NEW YORK – The art exhibition Hellenic Heads: George Petrides features oversize sculptures of heads inspired by six important periods of Greek history over 2,500 years. The exhibition runs June 16 through Labor Day weekend, September 5 at The Muses, 111 St. Andrews Road in Southampton, NY. The Muses is one of the pre-eminent cultural centers on Long Island. It was founded in 2013 with the intention of honoring and promoting Hellenic Culture, the Morningstar of the Western World, in the Hamptons and surrounding areas. It is associated with the Greek Orthodox Church of the Hamptons, The Dormition of the Virgin Mary, at the same address.
Father Alex Karloutsos stated: “Our Community is honored to host the extraordinary art of sculptor George Petrides which honors important periods in our Hellenic history from the fifth century BC to the present day. One of these sculptures honors the memory of those who died, and lived through, the Asia Minor Catastrophe of 1922. As our Archdiocese celebrates its centennial, we can never forget that 100 years ago, people died as martyrs for our Faith. Another work honors female leaders, who are frequently overlooked, of the Greek War of Independence (1821-1829) which was initiated and sustained by our Faith. George’s beautiful art reminds all of us – not only Greek Orthodox Christians – of our Hellenic foundations so we can wisely use today to create a better day tomorrow for all humankind.”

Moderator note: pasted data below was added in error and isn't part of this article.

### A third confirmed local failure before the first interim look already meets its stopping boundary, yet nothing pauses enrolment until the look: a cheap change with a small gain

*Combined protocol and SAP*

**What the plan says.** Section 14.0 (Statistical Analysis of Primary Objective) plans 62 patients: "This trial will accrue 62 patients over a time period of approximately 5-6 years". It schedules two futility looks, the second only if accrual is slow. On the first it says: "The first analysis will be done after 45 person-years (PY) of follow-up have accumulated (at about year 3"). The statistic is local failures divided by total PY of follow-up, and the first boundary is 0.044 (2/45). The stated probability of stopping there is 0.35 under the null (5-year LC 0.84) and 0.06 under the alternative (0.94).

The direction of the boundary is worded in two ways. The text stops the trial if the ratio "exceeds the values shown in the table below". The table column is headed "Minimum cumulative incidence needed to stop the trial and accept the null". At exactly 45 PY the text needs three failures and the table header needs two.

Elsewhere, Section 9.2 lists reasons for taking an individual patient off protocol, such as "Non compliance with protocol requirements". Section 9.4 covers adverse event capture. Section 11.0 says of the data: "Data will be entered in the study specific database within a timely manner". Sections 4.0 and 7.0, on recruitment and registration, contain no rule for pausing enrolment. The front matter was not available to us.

More Information is available online: www.petrides.art.
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On the occasion of the centennial of the Destruction of Smyrna in 1922 and the bicentennial of the Greek War of Independence (1821-1829), this exhibition presents over-lifesize heads by sculptor George Petrides, inspired by six key periods in Hellenic history over 2,500 years: the Classical Greek Period (510 BC to 323 BC), the Byzantine Period (330 AD to 1453 AD), the Greek War of Independence (1821 to 1829), the Destruction of Smyrna, Greek and Armenian genocide (1922), the Nazi occupation and Greek Civil War of the 1940s, and the present: a Greek girl looking to the future.
The sculptor has been inspired by his Greek ancestors’ experiences, some of them difficult, researching historical and family sources. As with the American Revolution and later Civil War, understanding the past is critical to understanding the present character of a people.
Petrides said: “I was born in Athens in 1964, and from age 5, I was steeped in ancient Greek art and history as my aunt was a tour guide to the Acropolis, National Archaeological Museum… I soaked up ancient Greek sculpture, from the Archaic, to the Classical to the Hellenistic periods. For example, my piece ‘Thalia, Muse of Comedy’ is inspired by ancient masterpieces – and as I was working on it, it took on features of my mother as a young woman. This love of Greek history and culture continued through my college years, when I studied Greek and Latin at Harvard College, graduating in 1985.